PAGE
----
Last weekend, my husband and I found ourselves at dusk in a park we frequent in Sunol. We were procrastinating because it was Sunday night, the park was lovely and we didn’t want to go home yet. We stopped in a clearing because a few red-breasted robins were flitting around but as we stood there, the few became many and the many became hundreds.
The next thing we knew, the birds had started to form a murmuration, an undulating wave of birds that swooped and swarmed ahead of us. Where I come from, birds are a little more raucous so I was delighted to see this display for the first time.
Murmuration comes to the English language from the Medieval Latin murmuratio – to murmur – and has been with us since about 1350. So it predates YouTube. Though if YouTube did exist, and you’d been watching every one of the 243,261 days since you would still have 183 million days before you exhausted YouTube’s store of webcam confessionals and cat videos. On second thought, maybe skip the cat videos – the birds might not like them.
The most famous proponents of murmuration are English starlings, which have been known to form waves of hundreds of thousands. Science has been looking into this strange and wonderful behavior and has found – as is so often true with beautiful natural phenomena – there is a macabre reason for it. The birds, alerted to the presence of a predator such as a peregrine falcon or hawk, realize it is safer in a crowd so they bob and weave to confuse and avoid the diving raptor.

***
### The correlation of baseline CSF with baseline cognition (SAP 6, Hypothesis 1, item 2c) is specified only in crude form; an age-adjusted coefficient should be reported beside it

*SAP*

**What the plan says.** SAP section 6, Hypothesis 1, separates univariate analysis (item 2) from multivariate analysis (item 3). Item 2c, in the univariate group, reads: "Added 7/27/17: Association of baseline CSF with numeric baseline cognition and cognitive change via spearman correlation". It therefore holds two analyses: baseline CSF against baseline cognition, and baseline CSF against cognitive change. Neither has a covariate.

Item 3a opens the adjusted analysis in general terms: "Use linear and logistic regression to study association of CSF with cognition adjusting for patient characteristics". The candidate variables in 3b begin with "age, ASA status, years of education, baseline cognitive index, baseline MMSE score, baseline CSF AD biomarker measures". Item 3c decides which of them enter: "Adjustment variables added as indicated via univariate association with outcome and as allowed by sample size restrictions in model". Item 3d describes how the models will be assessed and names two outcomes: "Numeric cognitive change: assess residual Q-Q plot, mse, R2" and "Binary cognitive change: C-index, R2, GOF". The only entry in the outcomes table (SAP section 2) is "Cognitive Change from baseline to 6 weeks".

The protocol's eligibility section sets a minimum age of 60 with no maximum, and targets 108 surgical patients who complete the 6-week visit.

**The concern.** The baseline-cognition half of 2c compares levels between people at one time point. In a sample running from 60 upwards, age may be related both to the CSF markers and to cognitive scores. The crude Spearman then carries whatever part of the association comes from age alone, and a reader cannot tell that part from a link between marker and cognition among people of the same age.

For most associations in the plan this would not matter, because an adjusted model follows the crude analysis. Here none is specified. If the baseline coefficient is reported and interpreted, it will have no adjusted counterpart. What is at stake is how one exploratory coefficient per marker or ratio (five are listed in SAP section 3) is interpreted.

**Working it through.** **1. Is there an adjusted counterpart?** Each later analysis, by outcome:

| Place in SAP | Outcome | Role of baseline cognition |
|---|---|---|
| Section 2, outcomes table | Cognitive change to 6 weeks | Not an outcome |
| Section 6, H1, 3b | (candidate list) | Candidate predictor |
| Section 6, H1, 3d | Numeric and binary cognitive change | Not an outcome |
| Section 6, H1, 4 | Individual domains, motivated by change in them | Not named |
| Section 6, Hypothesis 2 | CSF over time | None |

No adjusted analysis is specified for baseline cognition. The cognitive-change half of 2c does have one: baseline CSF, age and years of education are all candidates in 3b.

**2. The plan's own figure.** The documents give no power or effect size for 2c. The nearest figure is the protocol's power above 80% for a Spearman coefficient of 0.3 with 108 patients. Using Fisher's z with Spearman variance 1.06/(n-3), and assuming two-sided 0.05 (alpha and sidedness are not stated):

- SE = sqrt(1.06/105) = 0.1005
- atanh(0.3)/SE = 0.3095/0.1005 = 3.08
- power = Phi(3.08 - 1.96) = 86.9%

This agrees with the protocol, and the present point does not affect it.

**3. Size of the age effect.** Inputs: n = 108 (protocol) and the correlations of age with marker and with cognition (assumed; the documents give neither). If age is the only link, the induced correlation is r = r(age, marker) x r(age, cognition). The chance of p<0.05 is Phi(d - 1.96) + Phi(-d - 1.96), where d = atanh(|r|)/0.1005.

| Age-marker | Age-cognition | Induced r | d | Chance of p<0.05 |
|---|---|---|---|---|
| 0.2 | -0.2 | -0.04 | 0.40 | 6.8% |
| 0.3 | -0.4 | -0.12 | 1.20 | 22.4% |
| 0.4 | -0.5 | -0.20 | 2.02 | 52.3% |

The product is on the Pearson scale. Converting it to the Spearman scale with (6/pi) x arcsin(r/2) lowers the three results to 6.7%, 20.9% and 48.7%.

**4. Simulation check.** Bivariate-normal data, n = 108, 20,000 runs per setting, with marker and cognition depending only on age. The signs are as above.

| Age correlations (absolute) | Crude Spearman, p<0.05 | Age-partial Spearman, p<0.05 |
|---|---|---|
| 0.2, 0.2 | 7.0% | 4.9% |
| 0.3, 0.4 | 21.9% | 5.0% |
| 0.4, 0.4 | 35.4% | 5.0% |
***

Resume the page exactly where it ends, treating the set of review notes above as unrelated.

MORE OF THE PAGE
So how do they do it? An international team of aerospace engineers and computer modeling experts found that starlings were not communicating all together but sending messages to and from only their nearest neighbors. Seven of them, to be exact.
That magic number plus the speed and accuracy at which starlings can dart and dive convinced the scientists that starlings were acting as a “critical system,” which occurs throughout nature as a collection of things poised for near-instantaneous change. In fact, there are parallels in particle physics. Wired magazine has an explanation of how it works, and says the system transcends biology – determining the crystal structure and the makeup of an avalanche. If you can understand it, please explain it to me.
Even without the knowledge of what it means for particle physics, bird nerds have long appreciated the murmuration spectacle. Perhaps the murmur in its name should refer to our own noises of surprise and delight, wonder and joy.